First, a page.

Some people don’t have the capacity to understand. But many do. And so it's offensive to those people with learning difficulties who are genuinely troubled by the use of the R Word; because they’ve worked out for themselves what they believe is and isn't offensive.

I appreciate that Louis CK's at least tried to justify himself. But I care less about his use of the R Word than his lazy assumption that it won't offend people because everyone with intellectual disabilities is the same; ie unable to have a view on this subject.  

When is society going to realise that people with learning disabilities have opinions, thoughts, aspirations, hopes and yes, feelings? 

Saturday, 4 February 2017

Stan's 15: why completing the crossword became important on his birthday

Happy birthday 
I was stuck on the final clue: 'Heated to destroy bacteria'. 11 letters. About five times a year I complete the i crossword, without cheating. And here I was, about to 'complete-without-cheat', on Stan's 15th birthday. But there was no way I was going to get this fiendish clue. And then I had an out-of-body experience. 

First though, going back a decade-and-a-half ago, when Stan was a few months old, we sat by his hospital bed willing him to come back to us. Down's Mum spent the whole time egging him on to recover from two bouts of heart surgery. Breathing life into him. Willing him on.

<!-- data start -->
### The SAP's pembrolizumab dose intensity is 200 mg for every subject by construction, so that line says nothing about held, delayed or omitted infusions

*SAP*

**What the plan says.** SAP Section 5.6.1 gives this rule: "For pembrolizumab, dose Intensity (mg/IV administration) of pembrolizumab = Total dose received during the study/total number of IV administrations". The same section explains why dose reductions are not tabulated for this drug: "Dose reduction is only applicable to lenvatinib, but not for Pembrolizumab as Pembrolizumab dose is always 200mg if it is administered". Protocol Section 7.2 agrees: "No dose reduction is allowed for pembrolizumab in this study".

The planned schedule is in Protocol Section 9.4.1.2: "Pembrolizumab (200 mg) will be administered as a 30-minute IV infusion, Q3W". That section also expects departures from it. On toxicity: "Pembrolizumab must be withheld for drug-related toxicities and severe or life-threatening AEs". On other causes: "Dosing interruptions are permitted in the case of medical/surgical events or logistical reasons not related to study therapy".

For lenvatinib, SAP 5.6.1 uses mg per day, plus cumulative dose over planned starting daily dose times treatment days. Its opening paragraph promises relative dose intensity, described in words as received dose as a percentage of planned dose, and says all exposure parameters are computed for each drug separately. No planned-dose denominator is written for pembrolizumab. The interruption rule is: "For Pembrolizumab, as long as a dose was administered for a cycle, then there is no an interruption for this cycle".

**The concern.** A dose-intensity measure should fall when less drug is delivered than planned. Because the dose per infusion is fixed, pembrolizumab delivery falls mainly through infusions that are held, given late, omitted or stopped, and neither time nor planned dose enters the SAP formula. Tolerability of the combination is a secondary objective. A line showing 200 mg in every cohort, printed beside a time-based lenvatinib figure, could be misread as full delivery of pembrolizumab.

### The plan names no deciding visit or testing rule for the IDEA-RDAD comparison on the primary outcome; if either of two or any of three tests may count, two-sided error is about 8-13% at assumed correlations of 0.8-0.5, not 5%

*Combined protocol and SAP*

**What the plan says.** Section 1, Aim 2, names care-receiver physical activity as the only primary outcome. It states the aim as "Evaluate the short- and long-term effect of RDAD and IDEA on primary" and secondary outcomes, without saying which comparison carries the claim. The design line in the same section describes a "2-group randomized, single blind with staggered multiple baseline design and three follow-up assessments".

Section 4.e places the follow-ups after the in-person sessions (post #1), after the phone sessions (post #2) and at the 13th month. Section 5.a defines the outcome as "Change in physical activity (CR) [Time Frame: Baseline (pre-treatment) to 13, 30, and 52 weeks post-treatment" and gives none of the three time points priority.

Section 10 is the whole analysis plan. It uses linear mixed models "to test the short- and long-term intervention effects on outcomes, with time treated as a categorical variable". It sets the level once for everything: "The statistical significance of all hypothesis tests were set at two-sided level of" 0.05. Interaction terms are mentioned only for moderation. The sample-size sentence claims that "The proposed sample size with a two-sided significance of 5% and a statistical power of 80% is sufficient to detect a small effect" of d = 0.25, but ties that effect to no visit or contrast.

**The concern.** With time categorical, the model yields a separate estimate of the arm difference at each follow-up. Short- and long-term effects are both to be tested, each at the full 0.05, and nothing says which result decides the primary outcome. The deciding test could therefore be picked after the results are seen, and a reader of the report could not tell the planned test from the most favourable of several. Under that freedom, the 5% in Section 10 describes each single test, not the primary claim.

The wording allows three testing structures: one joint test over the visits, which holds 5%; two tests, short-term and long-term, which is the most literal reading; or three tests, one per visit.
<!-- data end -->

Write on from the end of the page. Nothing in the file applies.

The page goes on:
And, 15 years later, here I was on the Piccadilly Line, and I suddenly realised that I had to get this clue. I could do it. I could will it. And I did it. And we did it in 2002. And we're just so grateful that Stan's in our lives. Happy birthday mate. 

Thursday, 26 January 2017

Podcast: Down's Syndrome and employment

This episode it's time to look at employment for people with Down's Syndrome - Getting jobs is still a huge challenge for people like my Stan (although look - he's ready!) but let's travel to North Carolina, Boston and Derbyshire to hear from people with DS who are in the workplace. Attitudes are changing and it starts, not with what barriers are in place, but with what’s possible. I've got stories about how people, who have Down's, are getting into work and becoming more accepted in society.

It's a podcast about employment and Down's Syndrome. 

Saturday, 3 December 2016

Social media muscles

At the time of writing I'm looking at the picture of a baby born the other day - the baby has Down's Syndrome. I belong to a Facebook group for parents who have children with Down's.